My Wells Fargo business account charges $10 per month to use the direct deposit feature, plus $0.50 per deposit.
Now, instead of transferring money from my business to personal account to pay myself, I make direct deposits into whichever bank accounts require them for a bonus.
When opening an account at BMO Harris ($200 bonus) I made it clear that this is a “draw” from my business account, not a paycheck, and they were fine with that.
Apparently they just want to see regular deposits.
This is also how I met that heavy PNC requirement of $2,000 in direct deposits in a month.
What if you need all that money you’re depositing? Write yourself a check or withdraw it. Once the direct deposits are made the money is yours to use.
But leave enough in the account to meet any minimum balance requirements to get the bonus and/or avoid fees.
Debit Card Requirements
Some banks require you to use their debit card a certain number of times to qualify for a bonus.
For example, to get the bonus for my Regions LifeGreen Checking Account ($300) I had to make at least 10 purchases within 60 days, using the associated debit card (plus set up direct deposits).
I didn’t want to hold up the line at the Walmart self-checkout register while I ran ten items through as separate debit card purchases, although that would technically meet the requirement.
I also didn’t want to use the card for large purchases, because I have specific reward credit cards I like to use for those.
Instead I just kept the debit card in my pocket and used it every time I bought something for less than a few bucks.
Four of the required purchases were for $0.74 sodas.
I marked a sticker on the card each time I used it so I knew when I reached 12 purchases (2 extra to be safe).
You can do the same.
Use the debit card for all purchases under $5 or $10 and you’ll probably meet your minimum in a few weeks.
Bill Pay Requirements
Most checking accounts have a bill-pay service associated with them, and using it is a common requirement for earning an account opening bonus.
For example, to get my $125 bonus for my US Bank Silver Checking account I had to make two payments within 60 days using the bill pay system online.
I made three to be safe, and, naturally, I used it to pay off credit cards that had earned me bonuses for meeting spending requirements.
Bill pay systems aren’t too difficult to figure out, and you can pay almost anything with them.
But what if you have two weeks left to make several bill payments and you just don’t have any bills to pay?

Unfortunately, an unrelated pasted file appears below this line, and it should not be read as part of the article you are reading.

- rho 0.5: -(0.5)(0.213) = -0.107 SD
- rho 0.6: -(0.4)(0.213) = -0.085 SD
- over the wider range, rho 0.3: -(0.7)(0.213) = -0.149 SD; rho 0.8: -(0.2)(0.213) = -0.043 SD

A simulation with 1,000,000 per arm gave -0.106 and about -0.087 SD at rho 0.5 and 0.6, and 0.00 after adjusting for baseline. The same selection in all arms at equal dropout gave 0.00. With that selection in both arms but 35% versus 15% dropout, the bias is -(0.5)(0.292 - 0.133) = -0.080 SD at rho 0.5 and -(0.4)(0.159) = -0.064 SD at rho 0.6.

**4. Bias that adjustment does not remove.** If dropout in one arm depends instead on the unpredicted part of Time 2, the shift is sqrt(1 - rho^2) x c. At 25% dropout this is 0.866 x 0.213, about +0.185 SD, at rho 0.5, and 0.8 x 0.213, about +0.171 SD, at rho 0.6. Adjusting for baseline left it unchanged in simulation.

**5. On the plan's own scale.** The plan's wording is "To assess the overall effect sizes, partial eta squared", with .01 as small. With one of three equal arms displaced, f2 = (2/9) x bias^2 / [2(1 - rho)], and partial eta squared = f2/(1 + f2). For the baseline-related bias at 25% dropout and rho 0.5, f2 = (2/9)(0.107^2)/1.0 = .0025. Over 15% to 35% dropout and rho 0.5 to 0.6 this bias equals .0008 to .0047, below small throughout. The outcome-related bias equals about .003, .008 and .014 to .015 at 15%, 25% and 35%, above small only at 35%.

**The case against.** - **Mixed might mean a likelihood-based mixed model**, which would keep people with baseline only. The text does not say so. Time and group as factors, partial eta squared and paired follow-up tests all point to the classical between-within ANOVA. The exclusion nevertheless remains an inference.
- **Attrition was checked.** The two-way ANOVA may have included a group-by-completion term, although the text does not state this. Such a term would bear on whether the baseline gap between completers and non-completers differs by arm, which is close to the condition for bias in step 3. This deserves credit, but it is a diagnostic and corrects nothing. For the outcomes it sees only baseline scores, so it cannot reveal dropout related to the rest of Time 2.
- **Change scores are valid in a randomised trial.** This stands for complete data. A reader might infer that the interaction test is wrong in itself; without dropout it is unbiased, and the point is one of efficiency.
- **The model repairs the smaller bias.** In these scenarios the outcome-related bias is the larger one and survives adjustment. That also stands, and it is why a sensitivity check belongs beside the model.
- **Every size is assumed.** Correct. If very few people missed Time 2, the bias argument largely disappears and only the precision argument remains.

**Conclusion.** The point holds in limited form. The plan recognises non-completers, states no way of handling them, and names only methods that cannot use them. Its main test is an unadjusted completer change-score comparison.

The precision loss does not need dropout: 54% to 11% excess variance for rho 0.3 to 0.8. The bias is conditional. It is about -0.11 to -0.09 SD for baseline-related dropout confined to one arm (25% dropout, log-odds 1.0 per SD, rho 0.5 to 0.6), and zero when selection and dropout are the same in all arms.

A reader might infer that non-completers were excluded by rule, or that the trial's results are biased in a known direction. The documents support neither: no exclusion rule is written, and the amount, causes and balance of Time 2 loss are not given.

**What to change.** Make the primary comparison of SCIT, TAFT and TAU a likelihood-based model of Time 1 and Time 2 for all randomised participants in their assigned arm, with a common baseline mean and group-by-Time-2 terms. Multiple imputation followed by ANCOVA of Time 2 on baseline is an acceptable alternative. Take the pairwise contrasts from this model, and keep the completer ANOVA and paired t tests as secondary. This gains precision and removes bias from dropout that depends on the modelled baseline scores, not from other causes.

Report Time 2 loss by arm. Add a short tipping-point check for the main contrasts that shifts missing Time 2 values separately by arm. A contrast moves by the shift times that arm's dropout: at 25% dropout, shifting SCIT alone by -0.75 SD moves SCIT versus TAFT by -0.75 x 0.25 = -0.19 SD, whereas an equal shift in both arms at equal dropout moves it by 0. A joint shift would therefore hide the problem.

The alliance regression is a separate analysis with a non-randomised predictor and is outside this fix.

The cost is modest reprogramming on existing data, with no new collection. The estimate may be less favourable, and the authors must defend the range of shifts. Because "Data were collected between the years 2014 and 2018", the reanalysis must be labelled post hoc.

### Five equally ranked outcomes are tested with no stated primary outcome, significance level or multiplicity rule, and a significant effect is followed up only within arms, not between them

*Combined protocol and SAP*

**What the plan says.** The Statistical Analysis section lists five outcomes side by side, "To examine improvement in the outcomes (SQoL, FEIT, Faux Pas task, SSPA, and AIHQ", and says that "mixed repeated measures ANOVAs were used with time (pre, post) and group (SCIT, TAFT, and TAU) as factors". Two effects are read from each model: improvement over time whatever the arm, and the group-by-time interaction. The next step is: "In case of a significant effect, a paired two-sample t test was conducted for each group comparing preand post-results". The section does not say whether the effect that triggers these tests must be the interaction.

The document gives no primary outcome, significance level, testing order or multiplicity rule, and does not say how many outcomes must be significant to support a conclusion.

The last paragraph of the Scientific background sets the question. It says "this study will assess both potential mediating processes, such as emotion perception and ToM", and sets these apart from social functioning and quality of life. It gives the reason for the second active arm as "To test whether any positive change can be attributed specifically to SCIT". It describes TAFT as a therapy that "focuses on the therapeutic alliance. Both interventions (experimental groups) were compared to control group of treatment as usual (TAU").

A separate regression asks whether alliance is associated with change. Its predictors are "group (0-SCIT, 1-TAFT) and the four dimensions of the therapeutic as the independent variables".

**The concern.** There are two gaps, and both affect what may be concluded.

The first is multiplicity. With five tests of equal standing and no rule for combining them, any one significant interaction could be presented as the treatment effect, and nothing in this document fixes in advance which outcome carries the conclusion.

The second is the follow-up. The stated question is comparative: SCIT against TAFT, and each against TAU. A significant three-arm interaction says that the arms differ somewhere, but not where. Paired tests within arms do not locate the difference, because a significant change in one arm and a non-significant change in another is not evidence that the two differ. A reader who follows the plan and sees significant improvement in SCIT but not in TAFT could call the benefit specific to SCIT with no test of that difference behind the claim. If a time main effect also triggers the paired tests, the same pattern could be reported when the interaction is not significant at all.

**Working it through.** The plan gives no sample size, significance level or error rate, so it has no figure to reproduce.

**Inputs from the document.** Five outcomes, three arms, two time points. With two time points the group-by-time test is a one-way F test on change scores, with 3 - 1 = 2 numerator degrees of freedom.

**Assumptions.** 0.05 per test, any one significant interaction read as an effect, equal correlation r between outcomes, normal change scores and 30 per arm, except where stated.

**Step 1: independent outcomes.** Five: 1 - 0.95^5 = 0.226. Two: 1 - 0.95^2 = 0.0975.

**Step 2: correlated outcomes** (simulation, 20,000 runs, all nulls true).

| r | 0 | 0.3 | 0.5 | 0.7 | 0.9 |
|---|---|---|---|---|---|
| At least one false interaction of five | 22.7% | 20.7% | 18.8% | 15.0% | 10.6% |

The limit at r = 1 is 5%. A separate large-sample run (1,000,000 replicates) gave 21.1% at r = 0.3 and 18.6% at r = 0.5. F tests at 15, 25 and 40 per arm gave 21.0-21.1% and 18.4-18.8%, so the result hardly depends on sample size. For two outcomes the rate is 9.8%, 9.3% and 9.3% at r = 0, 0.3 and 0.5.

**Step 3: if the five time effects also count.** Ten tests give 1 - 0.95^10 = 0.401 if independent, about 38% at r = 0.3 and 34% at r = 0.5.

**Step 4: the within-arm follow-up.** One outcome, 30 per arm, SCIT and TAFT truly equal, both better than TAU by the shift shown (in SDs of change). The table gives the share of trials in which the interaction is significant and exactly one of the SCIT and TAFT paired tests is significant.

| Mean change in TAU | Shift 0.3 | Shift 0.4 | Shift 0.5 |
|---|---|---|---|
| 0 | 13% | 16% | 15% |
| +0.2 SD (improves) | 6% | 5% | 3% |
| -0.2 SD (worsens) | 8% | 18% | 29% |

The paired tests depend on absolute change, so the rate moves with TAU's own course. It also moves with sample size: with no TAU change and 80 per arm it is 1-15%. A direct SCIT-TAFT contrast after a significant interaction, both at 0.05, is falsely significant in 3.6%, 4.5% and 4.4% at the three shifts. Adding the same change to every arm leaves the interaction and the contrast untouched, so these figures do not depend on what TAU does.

It’s a problem some people might hope for, but you still need a solution. Fortunately there are some ways to easily meet the requirement.
First, you can break a payment in two. Many creditors, utility companies, and others will let you make a payment of any amount, so you can pay part today and the rest tomorrow.
If that seems too much like cheating, try the next solution… Pay bills in advance.
I have paid cable bills and water bills in advance (sometimes accidentally) more than once, and the payments always go through.
You can fund new bank accounts in various ways, including:
- Credit card (allowed for many online applications)
- Cash in a branch bank
- Send a check
- Transfer money from an existing checking account
On DoctorOfCredit.com you’ll find a comprehensive list of the best bank account bonuses, and it includes information on funding options and requirements.
If you use a credit card with no balance and you pay it in full when it’s due you’ll effectively be using an interest-free loan to fund your account.
Sometimes there are other requirements, so read the fine print!
For example, when I recently opened an account at BMO Harris I discovered only after he had done it that the banker did a hard pull on my credit report, in part because the bank forces you to get a credit card along with the account.
By the way, you should know the difference between a hard pull and a soft pull (the latter has no effect on your credit score, while the former can cause a drop).
Most banks do a soft pull, as you can see from this list on BankCheckingSavings.com.
Other bank bonus requirements you may have to meet include:
- Opening a related account (my PNC bonus requires $100 in two savings accounts)
- Enrolling in e-statements (Florida Community Bank gave me $50 more for that)
- Opening in person in a branch (most now allow you to open an account online)
- Living in a certain areas (many banks offer bonuses only in certain states)
The Rest of the Story
There is an “opportunity cost” for tying up your money to collect a bonus.
That’s what you lose from moving it out of an existing account.
Since you probably get no more than 1 percent on your savings this isn’t really an issue most of the time.
But do the math, so you’ll at least know what you’re really making for your time.
For example, I had to tie up $15,000 for three months to get that $175 Chase savings account bonus.
I made 1.25 percent where the money is normally kept (now down to 1.1 percent), which means I would have made $46.87 in interest in those three months — that’s the opportunity cost.
So my net gain was only $128.13 ($175 minus the lost interest of $46.87).
Fortunately it took me only about an hour to open and close the account.
Is it all worth it?
That’s your call, but I only do this when I think I can make $50 per hour for my time.
So far I have met that goal with almost every account.
I’ve collected more than $1,000 in bank bonuses so far this year, and I have $700 more in the works.
(And this is only one of many ways to make money from banks.)
Your Thoughts: Have you received any bank bonuses recently, and how did you meet the requirements?